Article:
WASHINGTON, D.C. — U.S. Senator Joe Manchin is one of the Democrats in Washington who might be on board with the GOP tax reform package if there are some adjustments made. Manchin added, in an appearance on MetroNews Talkline Wednesday, he’s not the only one.
“I’ve got Democrats I know that will vote for a 25 percent rate and territorial,” said Manchin., “For 25 percent, we have 15 plus (Democrats) who would support that.”
Manchin was part of a meeting at the Library of Congress this week with White House officials talking about the package. President Donald Trump called Manchin and 11 other Democratic lawmakers Tuesday in an attempt to lure them to support the measure.
Manchin is inclined to lower the top corporate tax rate–but not to the level of the House of Representatives bill or the level the Trump administration wants.
“I’ve been open with the President and everybody else 25 percent is ten points lower than where we are, it makes us very competitive on a global basis, and we still have the greatest economy in the world,” Manchin explained. “They want to go clear to 20. Every one percent is $100 Billion we know we’re not going to receive.”
Supporters of the lower rate believe lowering the rate will stimulate investment and spending and result in a jump in economic growth. Should that happen, supporters theorize it would offset and exceed any losses from the tax cuts and replace them with new revenue.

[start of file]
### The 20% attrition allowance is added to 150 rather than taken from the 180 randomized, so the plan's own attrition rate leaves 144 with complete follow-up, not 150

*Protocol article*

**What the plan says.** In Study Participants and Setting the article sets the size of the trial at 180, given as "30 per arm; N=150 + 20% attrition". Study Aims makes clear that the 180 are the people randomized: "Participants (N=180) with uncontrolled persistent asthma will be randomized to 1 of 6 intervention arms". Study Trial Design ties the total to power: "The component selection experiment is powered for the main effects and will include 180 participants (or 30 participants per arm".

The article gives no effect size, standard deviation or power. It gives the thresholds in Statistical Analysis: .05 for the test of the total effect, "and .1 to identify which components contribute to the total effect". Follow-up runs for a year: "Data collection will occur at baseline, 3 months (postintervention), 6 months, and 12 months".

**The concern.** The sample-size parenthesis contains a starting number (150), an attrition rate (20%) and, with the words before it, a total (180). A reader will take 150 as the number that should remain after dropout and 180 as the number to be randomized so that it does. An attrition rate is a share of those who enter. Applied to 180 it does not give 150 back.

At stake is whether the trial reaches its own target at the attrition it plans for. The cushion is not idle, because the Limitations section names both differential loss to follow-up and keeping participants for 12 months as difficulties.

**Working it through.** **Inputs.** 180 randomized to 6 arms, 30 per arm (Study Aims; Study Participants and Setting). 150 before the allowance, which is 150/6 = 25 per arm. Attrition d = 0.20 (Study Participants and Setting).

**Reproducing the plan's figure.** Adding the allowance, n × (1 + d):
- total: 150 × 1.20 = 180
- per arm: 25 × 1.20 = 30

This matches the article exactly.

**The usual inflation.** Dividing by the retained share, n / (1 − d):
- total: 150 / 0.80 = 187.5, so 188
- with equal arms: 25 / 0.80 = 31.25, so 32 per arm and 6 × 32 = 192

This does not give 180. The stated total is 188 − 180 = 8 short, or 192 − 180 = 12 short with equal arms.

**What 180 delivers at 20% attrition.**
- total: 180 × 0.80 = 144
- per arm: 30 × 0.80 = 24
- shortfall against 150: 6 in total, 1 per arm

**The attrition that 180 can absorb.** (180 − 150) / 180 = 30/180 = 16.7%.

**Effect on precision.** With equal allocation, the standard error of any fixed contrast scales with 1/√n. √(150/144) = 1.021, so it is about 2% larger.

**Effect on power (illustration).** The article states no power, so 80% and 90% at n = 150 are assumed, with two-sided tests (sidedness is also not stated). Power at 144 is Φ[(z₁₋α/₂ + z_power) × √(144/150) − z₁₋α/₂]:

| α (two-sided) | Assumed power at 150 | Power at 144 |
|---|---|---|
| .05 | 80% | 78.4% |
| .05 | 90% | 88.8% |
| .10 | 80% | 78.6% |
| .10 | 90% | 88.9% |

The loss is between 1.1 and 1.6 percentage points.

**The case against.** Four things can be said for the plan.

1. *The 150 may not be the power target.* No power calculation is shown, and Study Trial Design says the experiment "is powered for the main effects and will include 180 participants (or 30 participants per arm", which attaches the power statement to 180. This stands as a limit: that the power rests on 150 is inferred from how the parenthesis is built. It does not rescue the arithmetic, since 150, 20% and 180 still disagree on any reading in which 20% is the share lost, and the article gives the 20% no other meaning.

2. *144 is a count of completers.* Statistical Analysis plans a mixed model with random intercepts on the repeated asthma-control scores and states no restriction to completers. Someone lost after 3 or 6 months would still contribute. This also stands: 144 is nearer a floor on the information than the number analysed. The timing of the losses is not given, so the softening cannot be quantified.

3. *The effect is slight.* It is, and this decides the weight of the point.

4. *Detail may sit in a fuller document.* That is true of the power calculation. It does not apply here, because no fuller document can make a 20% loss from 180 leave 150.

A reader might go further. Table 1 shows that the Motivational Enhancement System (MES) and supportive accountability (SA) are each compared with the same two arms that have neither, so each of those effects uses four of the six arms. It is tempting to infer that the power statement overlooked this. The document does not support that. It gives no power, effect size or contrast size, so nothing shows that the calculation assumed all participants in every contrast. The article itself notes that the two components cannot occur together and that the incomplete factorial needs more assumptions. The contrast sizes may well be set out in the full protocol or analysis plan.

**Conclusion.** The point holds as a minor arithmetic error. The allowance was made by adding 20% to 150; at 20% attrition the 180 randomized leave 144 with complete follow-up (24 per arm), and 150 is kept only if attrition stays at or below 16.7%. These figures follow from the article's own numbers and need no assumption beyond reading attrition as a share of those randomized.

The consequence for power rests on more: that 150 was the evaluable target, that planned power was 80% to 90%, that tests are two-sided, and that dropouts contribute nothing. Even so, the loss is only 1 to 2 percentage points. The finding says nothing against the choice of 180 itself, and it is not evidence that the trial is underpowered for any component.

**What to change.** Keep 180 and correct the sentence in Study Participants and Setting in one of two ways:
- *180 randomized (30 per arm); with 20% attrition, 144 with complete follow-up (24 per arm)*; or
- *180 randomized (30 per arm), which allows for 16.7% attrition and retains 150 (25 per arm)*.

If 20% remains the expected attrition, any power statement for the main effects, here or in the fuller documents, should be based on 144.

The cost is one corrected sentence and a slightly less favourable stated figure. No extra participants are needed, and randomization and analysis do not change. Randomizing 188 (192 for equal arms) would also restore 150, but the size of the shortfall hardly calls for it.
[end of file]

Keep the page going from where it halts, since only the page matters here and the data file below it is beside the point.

Manchin, while not outright disagreeing, says that’s called “dynamic growth.” He argued the federal budget has never been crafted on dynamic growth numbers, adding there is a risk in betting the economy will grow three to four percent with the tax cuts to replace what’s been cut. If it doesn’t’ happen, it will add to the federal deficit.
“There’s got to be a way to go forward and everybody wins,” Manchin explained. “If there’s going to be a risk of more debt, who should get the benefit of that risk? What category people would get the benefit? Those who worked every day and got no appreciable wage increases for the last two decades or those who have benefited the most in the last two decades?”
Manchin indicated a willingness to compromise and support the lower rate–and risk additional debt if he was assured the benefit for the risk would fall to the average wage earner and not the ultra wealthy.
Senate Republicans are expected to unveil its tax overhaul bill on Thursday